2. Operate the stormwater utility using adaptive management. Adaptive management is defined as a process for improving resource management incrementally as managers and scientists learn from new experience and scientific findings. This process is in contrast to the more rigid civil engineering or technocratic approach traditionally used by public entities for managing water resources. Like other systems in nature, the hydrologic cycle, which recycles earth’s water, is dynamic, adapting to change through feedback loops that work to restore equilibrium. The cost-based, user-fee rate structure establishes a feedback loop between impacts on the natural system, and the fees charged to maintain nature’s services for recycling clean water. Performance is measured by evaluating stormwater damage to property and the health of the aquatic system.
  3. Reduce wasteful administrative conflicts through comprehensive water resource management at the local level by combining water supply, sanitary sewage, stormwater drainage, and wildlife protection under an integrated water utility that could be privately managed (or even privately owned).
  4. Purchase and preserve land with a high ecosystem value. Watersheds threatened with new development should be surveyed to classify the land according to its ecosystem value. Land with a high ecosystem value could be purchased and preserved by a regional stormwater or water resource utility, following a strategy of pollution prevention that could ultimately be less expensive and result in a more livable community.
  5. Reward owners of environmentally sensitive property, such as wetlands and vegetated stream buffers, who minimize disturbance. This can be approached in three ways: reduced fees, reduced property taxes, and the purchase of conservation easements that confer tax benefits. Where the ecosystem value of the land does not merit purchase but there is still a need to reduce disturbance, facilitating private stewardship in this manner provides a flexible alternative.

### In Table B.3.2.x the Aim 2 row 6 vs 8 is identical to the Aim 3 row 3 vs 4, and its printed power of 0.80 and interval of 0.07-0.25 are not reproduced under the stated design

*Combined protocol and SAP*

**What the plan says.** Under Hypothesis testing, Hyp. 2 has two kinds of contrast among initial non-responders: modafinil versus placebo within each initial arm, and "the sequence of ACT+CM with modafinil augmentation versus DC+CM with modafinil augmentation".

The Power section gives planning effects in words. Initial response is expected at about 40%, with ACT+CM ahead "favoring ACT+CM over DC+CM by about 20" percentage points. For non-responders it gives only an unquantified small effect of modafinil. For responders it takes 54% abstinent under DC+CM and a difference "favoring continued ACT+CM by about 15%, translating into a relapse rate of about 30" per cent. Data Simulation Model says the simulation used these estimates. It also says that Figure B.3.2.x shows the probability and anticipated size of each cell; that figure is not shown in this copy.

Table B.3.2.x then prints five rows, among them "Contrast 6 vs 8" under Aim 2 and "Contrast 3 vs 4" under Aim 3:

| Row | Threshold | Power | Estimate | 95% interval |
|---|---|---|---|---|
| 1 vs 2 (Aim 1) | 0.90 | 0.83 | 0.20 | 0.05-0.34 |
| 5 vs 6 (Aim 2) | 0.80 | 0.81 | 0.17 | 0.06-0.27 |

6. Phase out or sharply restrict repeated claims on federal flood insurance. By paying property owners who repeatedly sustain flood damage, federal flood insurance has encouraged development on flood-prone, ecologically valuable land. During phase-out, payouts could be used to relocate people who are flooded to less flood-prone areas, rather than to fund rebuilding.
  7. Where practicable, replace federally managed efforts to control nature through public works projects such as construction of dams, levees, and dredging, with prevention-oriented watershed management.
  8. Make zoning and stormwater codes more flexible and effective by implementing performance-based measures tied to improvements in ecosystem health and reductions in flood damage.
  9. Address the issue of landscape fragmentation—the need for a connected network of riparian corridors— by fostering public-private partnerships that combine private funding with federal funds redirected away from federal public works projects and toward support of regional river-basin initiatives.
  10. Improve service and control costs by contracting with private companies for services where feasible.

This Study's Materials